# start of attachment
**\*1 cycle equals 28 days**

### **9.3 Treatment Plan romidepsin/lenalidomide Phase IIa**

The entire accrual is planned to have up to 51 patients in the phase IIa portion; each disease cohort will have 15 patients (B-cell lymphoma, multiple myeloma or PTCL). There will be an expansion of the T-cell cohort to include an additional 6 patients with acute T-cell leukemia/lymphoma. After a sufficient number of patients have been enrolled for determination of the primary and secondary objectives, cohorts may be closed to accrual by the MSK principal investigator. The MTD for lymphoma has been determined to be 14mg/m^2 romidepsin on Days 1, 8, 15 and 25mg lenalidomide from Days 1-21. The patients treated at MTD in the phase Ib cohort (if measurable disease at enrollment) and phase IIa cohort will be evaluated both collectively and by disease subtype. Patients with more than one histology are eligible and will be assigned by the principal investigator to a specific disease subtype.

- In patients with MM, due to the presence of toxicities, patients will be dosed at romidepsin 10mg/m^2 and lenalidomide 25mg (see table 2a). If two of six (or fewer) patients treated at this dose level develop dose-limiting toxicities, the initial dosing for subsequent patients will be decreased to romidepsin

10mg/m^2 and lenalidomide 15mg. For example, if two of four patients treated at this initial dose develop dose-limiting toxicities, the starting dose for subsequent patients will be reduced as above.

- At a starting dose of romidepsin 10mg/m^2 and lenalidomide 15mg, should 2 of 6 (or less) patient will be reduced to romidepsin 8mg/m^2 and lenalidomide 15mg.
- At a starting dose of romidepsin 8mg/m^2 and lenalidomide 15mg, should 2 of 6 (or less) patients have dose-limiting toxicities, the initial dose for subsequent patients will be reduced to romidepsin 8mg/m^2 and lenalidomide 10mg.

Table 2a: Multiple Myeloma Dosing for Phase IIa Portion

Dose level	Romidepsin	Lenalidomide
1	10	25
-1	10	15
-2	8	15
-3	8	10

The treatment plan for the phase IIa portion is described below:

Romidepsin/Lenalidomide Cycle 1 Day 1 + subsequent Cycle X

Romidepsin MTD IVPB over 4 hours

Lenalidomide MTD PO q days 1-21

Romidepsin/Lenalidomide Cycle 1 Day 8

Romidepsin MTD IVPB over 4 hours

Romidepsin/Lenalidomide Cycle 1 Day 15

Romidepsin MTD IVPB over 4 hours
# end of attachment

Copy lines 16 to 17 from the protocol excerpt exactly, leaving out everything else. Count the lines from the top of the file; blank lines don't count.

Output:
Romidepsin MTD IVPB over 4 hours

Lenalidomide MTD PO q days 1-21